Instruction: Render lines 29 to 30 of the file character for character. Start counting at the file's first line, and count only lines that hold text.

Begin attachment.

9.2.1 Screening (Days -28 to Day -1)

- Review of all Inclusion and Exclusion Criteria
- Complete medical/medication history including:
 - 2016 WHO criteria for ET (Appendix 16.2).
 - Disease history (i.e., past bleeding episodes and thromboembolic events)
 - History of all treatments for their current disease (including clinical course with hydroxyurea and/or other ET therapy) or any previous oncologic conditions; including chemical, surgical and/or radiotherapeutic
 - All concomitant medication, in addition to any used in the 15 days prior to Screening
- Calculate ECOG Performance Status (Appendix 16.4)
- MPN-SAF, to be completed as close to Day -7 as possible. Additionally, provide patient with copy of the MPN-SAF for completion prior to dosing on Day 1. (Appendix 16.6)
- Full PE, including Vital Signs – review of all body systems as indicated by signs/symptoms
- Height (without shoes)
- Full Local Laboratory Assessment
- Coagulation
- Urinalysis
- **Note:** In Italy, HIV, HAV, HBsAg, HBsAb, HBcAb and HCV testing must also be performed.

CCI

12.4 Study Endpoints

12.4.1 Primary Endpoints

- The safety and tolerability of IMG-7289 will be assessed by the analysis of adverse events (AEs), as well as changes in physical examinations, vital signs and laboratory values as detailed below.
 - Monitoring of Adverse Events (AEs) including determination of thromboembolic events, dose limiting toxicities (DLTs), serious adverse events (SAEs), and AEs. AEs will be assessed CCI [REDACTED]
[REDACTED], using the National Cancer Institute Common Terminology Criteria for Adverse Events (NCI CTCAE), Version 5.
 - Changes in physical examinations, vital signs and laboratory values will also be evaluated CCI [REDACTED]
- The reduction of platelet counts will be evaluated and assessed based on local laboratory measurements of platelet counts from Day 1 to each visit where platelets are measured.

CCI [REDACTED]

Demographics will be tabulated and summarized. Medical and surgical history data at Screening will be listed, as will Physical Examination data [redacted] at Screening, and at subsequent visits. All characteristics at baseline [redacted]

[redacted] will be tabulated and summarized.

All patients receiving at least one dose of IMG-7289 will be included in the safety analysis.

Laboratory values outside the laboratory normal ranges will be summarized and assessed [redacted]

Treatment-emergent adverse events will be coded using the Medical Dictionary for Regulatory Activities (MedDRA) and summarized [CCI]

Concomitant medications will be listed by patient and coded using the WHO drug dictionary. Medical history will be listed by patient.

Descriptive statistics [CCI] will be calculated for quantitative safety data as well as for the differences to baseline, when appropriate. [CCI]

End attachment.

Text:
Treatment-emergent adverse events will be coded using the Medical Dictionary for Regulatory Activities (MedDRA) and summarized [CCI]

Concomitant medications will be listed by patient and coded using the WHO drug dictionary. Medical history will be listed by patient.